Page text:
Given the importance of social media influencers, identification of and engagement with SMIs appears to be a key area of communication strategy for future development in Asia Pacific. Many organisations have not fully utilised the potential of third-party endorsement and opinion leadership in social networks.

Figure 3. Social media influencers are important, but only every second organisation employs specific strategies for identifying and approaching them.

Moderate social media skills and knowledge

Despite the recognised importance of social media, only a small proportion of communication practitioners in Asia-Pacific (7.7 per cent) have very highly developed skills in using these platforms. Based on ratings of 11 skill dimensions, the social media skills of another third (37.6 per cent) can be assessed as highly developed. However, 43.3 per cent have only moderate skills and 11.4 per cent have low or very low skills in using these important channels. The highest scores of overall skills in social media were reported from Indonesia, China, Taiwan, Thailand and Vietnam while, somewhat surprisingly, practitioners in Japan, Australia, and Hong Kong are lagging in social media proficiency.

These findings indicate that, while digital and social media skills are increasing, the use of interactive media for two-way communication – i.e., dialogue and listening as recommended by Taylor and Kent (2014), Gregory (2015), Macnamara (2016) and others – as well as digital analytics are areas for improvement. Professional associations as well as training providers and universities could support practice and take advantage of opportunities by offering specialised programs in these areas.

Figure 4. Social media capabilities of communication professionals in Asia Pacific: only a minority has highly developed overall skills.

Management skills and development of capabilities need to be improved

Across the Asia-Pacific region communication professionals are confident of their competence in planning and managing relationships (81.7 respectively 80.1 per cent rate their competencies as high in these activities). However, in managing human resources and financial management, only two-thirds or less rate themselves highly.

Notwithstanding some high self-assessments, communicators at all levels believe that their knowledge and skills need to be improved. In particular, practitioners across the region identified technical knowledge and skills as a key area for development. Practitioners in China, Indonesia, Malaysia, the Philippines, Taiwan, Thailand and Vietnam identified a need to increase their business knowledge and skills, while practitioners in Australia, New Zealand, Singapore and Hong Kong feel more confident in these fields. Also female professionals have a significantly stronger desire to strengthen their business and management knowledge than men.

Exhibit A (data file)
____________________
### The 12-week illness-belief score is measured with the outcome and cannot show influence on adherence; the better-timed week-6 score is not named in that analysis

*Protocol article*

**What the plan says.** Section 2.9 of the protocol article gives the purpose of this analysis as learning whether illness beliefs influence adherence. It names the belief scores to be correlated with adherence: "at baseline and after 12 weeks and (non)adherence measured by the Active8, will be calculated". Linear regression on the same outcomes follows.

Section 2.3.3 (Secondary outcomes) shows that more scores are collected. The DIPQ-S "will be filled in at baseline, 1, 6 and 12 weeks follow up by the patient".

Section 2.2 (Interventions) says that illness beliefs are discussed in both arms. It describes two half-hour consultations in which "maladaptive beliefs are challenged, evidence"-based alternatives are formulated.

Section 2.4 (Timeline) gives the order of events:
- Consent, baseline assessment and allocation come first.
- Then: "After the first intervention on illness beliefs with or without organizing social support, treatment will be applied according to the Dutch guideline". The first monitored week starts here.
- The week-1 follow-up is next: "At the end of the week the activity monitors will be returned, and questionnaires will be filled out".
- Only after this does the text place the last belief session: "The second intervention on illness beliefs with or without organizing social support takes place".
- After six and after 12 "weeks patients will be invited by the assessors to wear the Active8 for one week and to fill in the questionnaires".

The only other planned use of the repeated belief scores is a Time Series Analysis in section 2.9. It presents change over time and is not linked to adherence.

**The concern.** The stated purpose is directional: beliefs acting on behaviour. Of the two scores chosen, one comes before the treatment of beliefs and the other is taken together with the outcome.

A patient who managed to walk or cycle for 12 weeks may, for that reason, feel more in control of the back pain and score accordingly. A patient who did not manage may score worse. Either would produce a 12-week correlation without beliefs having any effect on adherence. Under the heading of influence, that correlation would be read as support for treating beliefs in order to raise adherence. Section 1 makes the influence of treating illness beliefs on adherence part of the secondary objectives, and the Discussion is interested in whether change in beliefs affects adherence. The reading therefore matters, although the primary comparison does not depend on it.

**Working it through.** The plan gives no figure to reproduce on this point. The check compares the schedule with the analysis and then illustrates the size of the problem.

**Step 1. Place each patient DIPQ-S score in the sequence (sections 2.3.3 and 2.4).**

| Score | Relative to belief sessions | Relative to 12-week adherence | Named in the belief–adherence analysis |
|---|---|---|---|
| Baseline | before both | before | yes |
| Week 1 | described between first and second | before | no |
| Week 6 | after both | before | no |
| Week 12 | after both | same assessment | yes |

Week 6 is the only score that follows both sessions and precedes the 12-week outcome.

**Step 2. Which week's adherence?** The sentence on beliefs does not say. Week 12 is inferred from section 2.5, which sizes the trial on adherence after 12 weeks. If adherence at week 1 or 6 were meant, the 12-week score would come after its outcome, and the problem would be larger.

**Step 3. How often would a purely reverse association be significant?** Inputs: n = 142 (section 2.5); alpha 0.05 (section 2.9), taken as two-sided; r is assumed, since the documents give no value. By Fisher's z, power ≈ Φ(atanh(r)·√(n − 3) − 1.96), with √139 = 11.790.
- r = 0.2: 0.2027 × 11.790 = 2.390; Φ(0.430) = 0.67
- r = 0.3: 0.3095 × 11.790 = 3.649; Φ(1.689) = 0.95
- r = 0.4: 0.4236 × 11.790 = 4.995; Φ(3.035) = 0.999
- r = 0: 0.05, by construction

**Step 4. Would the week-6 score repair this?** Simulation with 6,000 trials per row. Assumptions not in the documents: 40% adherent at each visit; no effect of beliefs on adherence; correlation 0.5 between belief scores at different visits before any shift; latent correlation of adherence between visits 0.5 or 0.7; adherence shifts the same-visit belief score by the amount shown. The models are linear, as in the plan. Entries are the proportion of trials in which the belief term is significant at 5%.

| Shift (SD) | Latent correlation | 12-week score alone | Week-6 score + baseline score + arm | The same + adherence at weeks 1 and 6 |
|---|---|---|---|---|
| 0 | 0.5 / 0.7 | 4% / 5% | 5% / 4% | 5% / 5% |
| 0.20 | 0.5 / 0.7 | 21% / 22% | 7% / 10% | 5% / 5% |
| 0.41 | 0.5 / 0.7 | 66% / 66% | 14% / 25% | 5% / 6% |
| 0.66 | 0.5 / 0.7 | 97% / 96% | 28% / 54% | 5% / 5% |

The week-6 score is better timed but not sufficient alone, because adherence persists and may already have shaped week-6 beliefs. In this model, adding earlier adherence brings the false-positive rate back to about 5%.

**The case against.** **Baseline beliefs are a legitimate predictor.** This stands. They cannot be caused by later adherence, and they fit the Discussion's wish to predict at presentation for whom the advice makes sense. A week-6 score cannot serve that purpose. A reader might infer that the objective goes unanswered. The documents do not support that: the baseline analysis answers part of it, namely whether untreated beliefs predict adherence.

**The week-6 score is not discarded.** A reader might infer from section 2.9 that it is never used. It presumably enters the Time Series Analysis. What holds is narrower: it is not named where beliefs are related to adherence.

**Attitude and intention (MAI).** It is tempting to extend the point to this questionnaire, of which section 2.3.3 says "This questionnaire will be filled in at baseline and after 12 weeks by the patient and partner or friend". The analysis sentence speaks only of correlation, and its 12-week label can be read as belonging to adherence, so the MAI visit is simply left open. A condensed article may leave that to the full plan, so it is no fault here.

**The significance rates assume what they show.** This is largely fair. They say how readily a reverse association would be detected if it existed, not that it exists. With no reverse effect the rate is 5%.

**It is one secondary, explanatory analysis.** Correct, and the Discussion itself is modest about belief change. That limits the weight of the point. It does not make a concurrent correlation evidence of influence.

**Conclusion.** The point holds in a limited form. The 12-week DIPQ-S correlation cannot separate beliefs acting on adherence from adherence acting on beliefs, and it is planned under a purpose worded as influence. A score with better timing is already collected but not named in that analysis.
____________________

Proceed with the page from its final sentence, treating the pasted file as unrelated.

Figure 5. Management capabilities: communicators are self-confident in planning, leading and fostering relationships, but less in handling human resources and finances

Communication tasks and practices continue to be media-centric and mostly operational

Current practices in Asia Pacific continue to be media-centric and mostly operational and tactical. In fact, one third (32.8 per cent) of all practices such as talking to journalists, writing media releases, producing communication materials and organising events. A further 28.3 per cent of the practitioner’s work time is dedicated to management activities such as planning, organising, leading staff, budgeting, evaluating processes and strategies and justifying communication spending.

Just one fifth of the work of communication professionals (20.5 per cent) is used for strategic and reflective activities to align the organisation or client and its stakeholders and publics, such as studying business and social research reports, identifying organisational goals, monitoring public issues and stakeholder expectations, discussing strategies with senior management and other departments, developing scenarios and so on. A further 18.4 per cent of communication practitioners’ time is used for coaching, training and enabling staff of the organisation or clients.

Figure 6. How Asia-Pacific communicators spend their productive time at work

Characteristics of excellent communication departments